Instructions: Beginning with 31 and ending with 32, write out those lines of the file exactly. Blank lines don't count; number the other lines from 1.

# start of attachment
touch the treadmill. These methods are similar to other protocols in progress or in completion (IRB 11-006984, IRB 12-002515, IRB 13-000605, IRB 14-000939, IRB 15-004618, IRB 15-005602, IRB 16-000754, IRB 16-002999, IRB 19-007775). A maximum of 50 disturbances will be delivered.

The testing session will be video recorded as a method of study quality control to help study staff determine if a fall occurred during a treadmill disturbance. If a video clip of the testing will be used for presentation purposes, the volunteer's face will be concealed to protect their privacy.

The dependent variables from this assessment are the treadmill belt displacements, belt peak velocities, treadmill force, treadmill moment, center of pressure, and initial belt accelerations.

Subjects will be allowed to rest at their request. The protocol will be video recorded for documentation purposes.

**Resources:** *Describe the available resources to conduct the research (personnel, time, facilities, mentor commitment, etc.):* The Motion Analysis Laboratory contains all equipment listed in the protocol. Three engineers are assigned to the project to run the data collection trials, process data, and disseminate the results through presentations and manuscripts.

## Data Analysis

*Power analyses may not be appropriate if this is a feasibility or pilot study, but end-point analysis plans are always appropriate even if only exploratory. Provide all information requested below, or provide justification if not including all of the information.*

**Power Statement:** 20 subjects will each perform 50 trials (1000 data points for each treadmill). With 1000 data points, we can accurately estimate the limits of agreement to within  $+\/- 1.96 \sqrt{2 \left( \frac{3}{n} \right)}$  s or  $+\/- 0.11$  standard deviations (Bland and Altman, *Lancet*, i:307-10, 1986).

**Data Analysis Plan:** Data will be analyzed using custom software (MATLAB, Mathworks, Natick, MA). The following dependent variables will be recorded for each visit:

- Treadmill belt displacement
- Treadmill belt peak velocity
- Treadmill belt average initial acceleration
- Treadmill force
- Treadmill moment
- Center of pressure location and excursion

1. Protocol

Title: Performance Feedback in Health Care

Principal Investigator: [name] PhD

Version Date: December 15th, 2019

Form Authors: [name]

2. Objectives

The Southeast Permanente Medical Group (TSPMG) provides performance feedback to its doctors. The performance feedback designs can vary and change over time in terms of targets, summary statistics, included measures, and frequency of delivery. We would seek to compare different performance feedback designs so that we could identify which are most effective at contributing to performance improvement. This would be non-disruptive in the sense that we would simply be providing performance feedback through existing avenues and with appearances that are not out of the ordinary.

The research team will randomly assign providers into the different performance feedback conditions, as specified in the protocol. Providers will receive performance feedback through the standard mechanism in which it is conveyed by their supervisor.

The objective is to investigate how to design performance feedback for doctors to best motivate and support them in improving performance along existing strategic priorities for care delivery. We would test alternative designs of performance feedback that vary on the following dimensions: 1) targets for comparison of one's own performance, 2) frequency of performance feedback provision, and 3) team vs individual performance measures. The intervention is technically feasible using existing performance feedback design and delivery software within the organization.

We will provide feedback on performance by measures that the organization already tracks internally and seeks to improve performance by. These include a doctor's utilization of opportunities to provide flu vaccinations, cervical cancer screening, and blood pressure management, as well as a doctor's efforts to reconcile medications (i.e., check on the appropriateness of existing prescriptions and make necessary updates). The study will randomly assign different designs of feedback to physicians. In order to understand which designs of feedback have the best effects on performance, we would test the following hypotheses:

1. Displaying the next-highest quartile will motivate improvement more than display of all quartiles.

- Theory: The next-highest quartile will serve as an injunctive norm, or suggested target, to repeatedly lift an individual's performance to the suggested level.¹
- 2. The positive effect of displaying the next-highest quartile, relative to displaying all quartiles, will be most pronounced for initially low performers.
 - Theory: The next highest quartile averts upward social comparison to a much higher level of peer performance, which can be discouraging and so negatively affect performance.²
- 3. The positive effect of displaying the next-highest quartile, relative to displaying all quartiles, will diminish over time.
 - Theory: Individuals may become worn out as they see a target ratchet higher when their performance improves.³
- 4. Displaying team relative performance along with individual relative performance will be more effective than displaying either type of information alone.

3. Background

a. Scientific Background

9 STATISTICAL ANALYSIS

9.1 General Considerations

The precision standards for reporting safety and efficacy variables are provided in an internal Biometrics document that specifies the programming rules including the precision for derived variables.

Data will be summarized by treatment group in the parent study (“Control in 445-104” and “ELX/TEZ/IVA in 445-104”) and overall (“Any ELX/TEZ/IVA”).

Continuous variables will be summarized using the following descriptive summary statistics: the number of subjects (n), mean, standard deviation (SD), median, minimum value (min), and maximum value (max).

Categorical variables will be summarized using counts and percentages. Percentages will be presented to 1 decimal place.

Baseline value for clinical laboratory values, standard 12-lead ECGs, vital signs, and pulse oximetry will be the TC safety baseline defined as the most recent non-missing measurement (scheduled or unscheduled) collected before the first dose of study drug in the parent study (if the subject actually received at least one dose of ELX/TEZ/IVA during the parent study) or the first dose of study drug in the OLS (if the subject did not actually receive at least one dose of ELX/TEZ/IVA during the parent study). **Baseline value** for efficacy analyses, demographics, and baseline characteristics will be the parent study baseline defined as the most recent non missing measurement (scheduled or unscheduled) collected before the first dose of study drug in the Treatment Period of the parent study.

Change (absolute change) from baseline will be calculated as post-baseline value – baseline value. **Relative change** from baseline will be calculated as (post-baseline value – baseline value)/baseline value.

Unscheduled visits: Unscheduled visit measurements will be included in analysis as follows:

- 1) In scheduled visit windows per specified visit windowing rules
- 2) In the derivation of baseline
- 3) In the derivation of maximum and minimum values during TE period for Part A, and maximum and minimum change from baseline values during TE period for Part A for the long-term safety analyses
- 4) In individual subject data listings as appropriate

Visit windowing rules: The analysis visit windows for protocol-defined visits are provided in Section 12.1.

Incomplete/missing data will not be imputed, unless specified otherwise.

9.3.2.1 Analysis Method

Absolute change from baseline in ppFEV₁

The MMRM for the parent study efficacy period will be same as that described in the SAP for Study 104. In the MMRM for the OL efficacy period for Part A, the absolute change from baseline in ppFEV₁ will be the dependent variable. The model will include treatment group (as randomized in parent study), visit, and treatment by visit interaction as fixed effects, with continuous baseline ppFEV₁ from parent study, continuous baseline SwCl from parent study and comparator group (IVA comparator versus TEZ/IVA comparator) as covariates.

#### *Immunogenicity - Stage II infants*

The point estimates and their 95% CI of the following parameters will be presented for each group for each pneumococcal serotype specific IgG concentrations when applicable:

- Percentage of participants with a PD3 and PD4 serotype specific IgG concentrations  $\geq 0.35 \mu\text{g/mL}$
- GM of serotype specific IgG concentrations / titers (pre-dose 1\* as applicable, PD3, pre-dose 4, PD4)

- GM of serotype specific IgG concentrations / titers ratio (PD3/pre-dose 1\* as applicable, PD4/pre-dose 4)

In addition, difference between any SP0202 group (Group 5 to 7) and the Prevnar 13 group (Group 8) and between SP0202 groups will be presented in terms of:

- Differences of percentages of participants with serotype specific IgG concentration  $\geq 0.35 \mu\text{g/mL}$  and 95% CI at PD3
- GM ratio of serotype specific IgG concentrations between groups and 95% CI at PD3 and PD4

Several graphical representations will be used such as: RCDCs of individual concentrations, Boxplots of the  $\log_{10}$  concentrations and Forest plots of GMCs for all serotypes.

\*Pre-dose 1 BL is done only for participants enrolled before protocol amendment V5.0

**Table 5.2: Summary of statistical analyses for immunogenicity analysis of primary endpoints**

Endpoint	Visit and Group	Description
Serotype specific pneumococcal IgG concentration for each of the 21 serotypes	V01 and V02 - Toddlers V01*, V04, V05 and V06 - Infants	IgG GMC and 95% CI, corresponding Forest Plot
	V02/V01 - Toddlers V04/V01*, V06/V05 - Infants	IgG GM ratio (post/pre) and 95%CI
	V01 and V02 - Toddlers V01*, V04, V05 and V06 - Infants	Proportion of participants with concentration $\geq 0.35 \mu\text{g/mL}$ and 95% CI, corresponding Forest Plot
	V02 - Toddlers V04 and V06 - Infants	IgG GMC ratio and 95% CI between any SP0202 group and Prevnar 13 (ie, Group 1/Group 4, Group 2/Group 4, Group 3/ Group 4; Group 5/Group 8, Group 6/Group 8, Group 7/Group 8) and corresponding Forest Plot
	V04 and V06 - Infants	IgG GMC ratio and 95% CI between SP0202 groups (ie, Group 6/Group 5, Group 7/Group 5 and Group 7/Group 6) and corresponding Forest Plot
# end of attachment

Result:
 - Theory: Individuals may become worn out as they see a target ratchet higher when their performance improves.³
- 4. Displaying team relative performance along with individual relative performance will be more effective than displaying either type of information alone.